My first brush with one of Microsoft's greats -- Bob Muglia
The end of the Bob Muglia era at Microsoft is a memory-rouser for us who have been in the business for a while. Muglia has served in important roles with important products for a long time, and I've worked with him on several. Which brings me to the first time I met him (cue harp strumming).
It was July 4, maybe July 3, 1992, the very first Windows Professional Developer Conference, at the Moscone, in San Francisco. Heady days they were, as I was Technical Director at PC Week Labs, and we were at the beginning of Will Zachman-PC Week fight which, if you don't remember it, consider yourself fortunate.
Microsoft was to release their first public code for "Win32" also known as "NT Technology" which they had been showing privately for some time. What they specifically released was called a Win32 Programming System or something like that and released on a stack of 3.5-inch floppies.
I arrived early in San Francisco and had three IBM Model P70 computers and networking hardware FedExed to my room at the St. Francis Hotel on Union Square; I still sigh at the thought of that hotel, which I loved, but haven't been inside for many years. The point was that I would get the code early and do the first hands-on test and put out the first story.
I was setting up my hardware when the code was delivered to my room by a young product manager on the effort, one Bob Muglia. He spent a lot of time telling me not to judge it like it was a finished product or even an end-user product. It's an early-access developer platform. Bob came back to the room a couple times over the next couple of days to work on stuff with me.
I got my testing and story done and called it "an operating system only a programmer could love." I thought of this as largely a compliment, since I'm a programmer and was writing mostly to programmers, but Muglia was unhappy. The line was cited by Pascal Zachary in his book without using my name.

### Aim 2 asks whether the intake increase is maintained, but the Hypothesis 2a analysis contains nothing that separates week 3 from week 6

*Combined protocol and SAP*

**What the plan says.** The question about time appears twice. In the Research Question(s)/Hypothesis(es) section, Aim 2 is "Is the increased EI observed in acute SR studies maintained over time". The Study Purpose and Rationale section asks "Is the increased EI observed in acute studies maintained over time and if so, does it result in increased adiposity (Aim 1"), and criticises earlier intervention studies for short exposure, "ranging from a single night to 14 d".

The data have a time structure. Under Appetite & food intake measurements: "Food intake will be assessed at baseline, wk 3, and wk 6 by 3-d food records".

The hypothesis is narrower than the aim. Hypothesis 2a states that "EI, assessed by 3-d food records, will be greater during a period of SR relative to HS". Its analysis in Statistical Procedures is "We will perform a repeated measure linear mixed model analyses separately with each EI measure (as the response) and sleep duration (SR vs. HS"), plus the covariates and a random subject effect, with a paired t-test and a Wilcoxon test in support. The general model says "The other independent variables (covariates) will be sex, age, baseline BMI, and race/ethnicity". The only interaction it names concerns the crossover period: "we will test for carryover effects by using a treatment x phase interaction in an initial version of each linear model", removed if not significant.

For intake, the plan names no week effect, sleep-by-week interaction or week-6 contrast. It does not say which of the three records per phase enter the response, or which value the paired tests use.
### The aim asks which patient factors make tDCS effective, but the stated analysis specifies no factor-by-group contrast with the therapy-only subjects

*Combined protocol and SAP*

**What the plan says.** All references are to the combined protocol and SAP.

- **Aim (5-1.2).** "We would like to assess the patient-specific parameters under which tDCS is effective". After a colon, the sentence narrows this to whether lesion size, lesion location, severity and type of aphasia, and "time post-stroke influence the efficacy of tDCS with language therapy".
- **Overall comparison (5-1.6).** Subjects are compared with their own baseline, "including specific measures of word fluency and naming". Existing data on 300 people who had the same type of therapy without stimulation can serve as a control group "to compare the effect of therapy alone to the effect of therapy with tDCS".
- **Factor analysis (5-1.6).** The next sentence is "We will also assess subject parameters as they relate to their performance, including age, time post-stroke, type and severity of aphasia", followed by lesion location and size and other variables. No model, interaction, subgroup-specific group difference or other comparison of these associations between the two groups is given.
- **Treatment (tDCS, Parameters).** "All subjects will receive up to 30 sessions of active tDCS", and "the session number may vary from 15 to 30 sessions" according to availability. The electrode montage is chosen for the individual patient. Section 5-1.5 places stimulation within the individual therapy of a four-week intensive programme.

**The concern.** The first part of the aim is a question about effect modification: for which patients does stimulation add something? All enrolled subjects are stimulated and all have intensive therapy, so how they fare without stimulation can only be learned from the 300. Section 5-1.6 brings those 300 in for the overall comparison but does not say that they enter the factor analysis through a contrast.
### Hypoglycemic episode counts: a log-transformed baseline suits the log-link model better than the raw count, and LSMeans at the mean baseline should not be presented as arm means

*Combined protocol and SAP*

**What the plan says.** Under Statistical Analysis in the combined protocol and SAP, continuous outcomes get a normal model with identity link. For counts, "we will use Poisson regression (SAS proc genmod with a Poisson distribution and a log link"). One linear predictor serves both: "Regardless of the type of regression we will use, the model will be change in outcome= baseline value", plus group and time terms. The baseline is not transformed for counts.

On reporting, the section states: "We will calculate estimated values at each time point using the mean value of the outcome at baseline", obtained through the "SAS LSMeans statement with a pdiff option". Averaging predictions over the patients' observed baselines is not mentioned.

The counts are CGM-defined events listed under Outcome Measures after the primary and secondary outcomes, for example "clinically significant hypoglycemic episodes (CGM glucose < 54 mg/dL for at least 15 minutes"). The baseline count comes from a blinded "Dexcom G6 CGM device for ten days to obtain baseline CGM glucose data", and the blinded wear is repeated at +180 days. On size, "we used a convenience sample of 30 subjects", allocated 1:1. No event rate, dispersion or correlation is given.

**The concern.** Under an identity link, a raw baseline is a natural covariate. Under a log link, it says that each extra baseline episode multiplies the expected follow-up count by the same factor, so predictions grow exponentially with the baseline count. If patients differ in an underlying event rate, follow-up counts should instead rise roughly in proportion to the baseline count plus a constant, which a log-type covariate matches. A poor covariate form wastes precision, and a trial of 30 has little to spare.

Muglia and I were both right, I guess. Rolling out any new product, especially so strategic a platform as Win32, is in large part about managing expectations. In the context of 1992, you could see the potential of Win32 to result in really sophisticated systems, greatly improving on the garbage we were all running at the time. In fact, with Windows 7 and Server 2008, Microsoft may actually have met its goal for Win32: operating systems with power and broad reach -- and people genuinely seem to like them.
As Joe Wilcox's "End of an era" post indicates, Microsoft's Server and Tools Business is an industry monster. If you go around American businesses (probably abroad, too), it's rare to find companies not deeply committed to STB's products, not to mention the rest of the ISV, IHV, training, consulting and publishing ecosystem. That all happened with Bob around and a lot of it with him in charge.
Don't weep for Bob Muglia. Even if there's a slight here [from Microsoft], I'm sure he's well off and has a thousand Microsoft partner companies begging him to come take charge -- but only once he has done "onboarding" his replacement, whatever the hell that means.
Larry Seltzer is a freelance writer and consultant, dealing mostly with security matters. He has written recently for Infoworld, eWEEK, Dr. Dobb's Journal, and is a Contibuting Editor at PC Magazine and author of their Security Watch blog. He has also written for Symantec Authentication (formerly VeriSign) and Lumension's Intelligent Whitelisting site.